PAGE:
- Jump up ↑ The width of the Mediterranean basin was chosen now to 3750 km from Tarifa to the beach of the northeastern Gulf of Iskanderun. That way the above calculations for a 35° projection are compatible with the new ones of 35°. Whether mm or km, the scale, relative scale and error in % of the Mediterranean basin width are the same.
- Jump up ↑ What was called 35° in the previous analysis was precisely 35.0968° or arcos (9/11).
- Jump up ↑ Ptolemy reported that Marinus of Tyre used an equirectangular projection on 36° for his world map. It seems the best choice for the Mediterranean and is specially favored by a Gon system, because 36° are 40 gon.
- Jump up ↑ Today Cape Sim has no island but the lighthouse seems to be at a former one. The coast around the cape is a land gain area and the island is now surrounded by sand. A geological investigation or a check of old travel descriptions may reveal the time the portolan shows. It was the time when the small coastal details were added to the normal portolan.
- Jump up ↑ The center of the two maps was around 55° N and the lower end near 50° N. A projection base of 50° N resulted in no distortion around the 50° parallel. To the north or south the distortion increases. It is therefore necessary to place the projection base parallel near the center of the map. That keeps the distortions over the whole map at a minimum. To use the lower end as projection base was therefore an obvious mistake. Now the new results shed light why this mistake happened.
- Jump up ↑ That a 66.9 % scale is the same as the 83.3 % may be confusing. But the 83.3 % is a projection on 36° N. The 66.9 % one is based on 49.5° N. The 49.5° parallel has only 0.80 times the length of the 36° parallel (cos(49.5) / cos(36) = 0.8028). The scale at 36° was found to be 83.3 %, therefore the scale at 49.5° should be 66.9 % (83.3 % * 0.8028 = 66.87 %).
- Jump up ↑ South England is good, but Ireland moved too far south. So Ireland was not on the gon map.
- Jump up ↑ For the Caspian portolan tradition and the related late 13th century Genoese naval operations there, see: Bagrow, Leo: "Italians on the Caspian" Imago Mundi, Vol. 13 (1956), pp. 2-10
- Jump up ↑ Bagrow: "the Genoese reached it from their colony Tana (near present-day Azov) at the estuary of the Don; they went up the Don to the point where it approaches the Volga, dragged their vessels over, and reached the Caspian via the Volga." That is a way to get a ship into the Caspian, but any trade transport back and forth had to go over land. No way for sea trade.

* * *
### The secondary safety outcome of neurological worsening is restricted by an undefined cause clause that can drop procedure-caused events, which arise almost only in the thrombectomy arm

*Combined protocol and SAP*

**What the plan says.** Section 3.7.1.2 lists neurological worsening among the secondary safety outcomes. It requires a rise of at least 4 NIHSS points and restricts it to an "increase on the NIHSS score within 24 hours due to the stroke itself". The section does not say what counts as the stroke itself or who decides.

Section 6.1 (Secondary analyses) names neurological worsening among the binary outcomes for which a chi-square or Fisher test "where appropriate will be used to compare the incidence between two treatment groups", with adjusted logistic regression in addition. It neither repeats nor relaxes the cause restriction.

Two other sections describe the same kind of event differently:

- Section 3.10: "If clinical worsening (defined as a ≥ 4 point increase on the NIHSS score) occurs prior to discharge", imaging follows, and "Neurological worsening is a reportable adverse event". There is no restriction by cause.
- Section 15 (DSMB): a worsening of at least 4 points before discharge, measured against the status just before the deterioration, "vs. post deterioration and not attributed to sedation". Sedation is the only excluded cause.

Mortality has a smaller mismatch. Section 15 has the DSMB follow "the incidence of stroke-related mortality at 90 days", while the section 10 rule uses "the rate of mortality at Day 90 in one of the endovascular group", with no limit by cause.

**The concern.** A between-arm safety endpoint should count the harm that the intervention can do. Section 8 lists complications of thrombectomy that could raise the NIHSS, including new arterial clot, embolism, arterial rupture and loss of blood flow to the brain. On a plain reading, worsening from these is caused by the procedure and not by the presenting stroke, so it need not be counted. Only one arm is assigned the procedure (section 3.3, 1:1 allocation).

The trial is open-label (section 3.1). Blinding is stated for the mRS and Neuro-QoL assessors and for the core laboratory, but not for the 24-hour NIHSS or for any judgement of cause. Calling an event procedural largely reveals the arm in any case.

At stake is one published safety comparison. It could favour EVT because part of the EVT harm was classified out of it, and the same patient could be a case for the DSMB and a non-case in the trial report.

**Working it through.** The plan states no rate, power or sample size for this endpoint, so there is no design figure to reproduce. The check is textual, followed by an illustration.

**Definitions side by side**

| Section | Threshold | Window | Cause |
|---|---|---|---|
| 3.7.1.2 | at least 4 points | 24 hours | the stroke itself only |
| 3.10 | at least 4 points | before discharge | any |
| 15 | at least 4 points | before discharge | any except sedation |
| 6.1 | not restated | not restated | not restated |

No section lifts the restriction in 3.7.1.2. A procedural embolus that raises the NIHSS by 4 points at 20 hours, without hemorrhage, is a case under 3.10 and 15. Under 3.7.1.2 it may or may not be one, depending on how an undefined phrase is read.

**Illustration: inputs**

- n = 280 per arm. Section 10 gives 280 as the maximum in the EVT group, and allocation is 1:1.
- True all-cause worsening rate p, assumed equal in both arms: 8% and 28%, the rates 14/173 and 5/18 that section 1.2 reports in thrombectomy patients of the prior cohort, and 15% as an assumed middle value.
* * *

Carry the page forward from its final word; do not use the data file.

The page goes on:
- Jump up ↑ Probably exactly 55 gon (49.5°) N. But the projection here can not be better determined than +- 1°.
- Jump up ↑ In the Carta Marina the Gulf of Finland is present but the White Sea is a closed lake with unreal proportions. It seems only to be based on travel reports.
- Jump up ↑ The transmitted classical geography was focused on climate circles. Each circle had its own climate, from hot at the equator to cold in the arctic. From that knowledge base - which worked well for Europe and Africa - they had to assume at Hudson Bay a climate like Ireland and England. Southern Hudson Bay is on the same parallel as south England. Nice land to settle. They could not know that the European climate was kept moderate by ocean currents and Hudson Bay without it was colder.
- Jump up ↑ But was it transmitted? Could a cipher map carry the names, too?
- Jump up ↑ To get a statistical sample all 14th century portolan charts from the Pujades (2007) DVD collection were used. The side ratio of the rectangular part was measured. Those later cut or in fragments were ignored. The mean value of the remaining 14 was 1.4020. (C3: 1.203, C5: 1.438, C6: 1.174,C7: 1.302, C8: 1.360, C9: 1.542, C11: 1.685, C13: 1.471, C14: 1.421, C15: 1.453, C17: 1.450, C18: 1.340, C19: 1.367, C21: 1.422)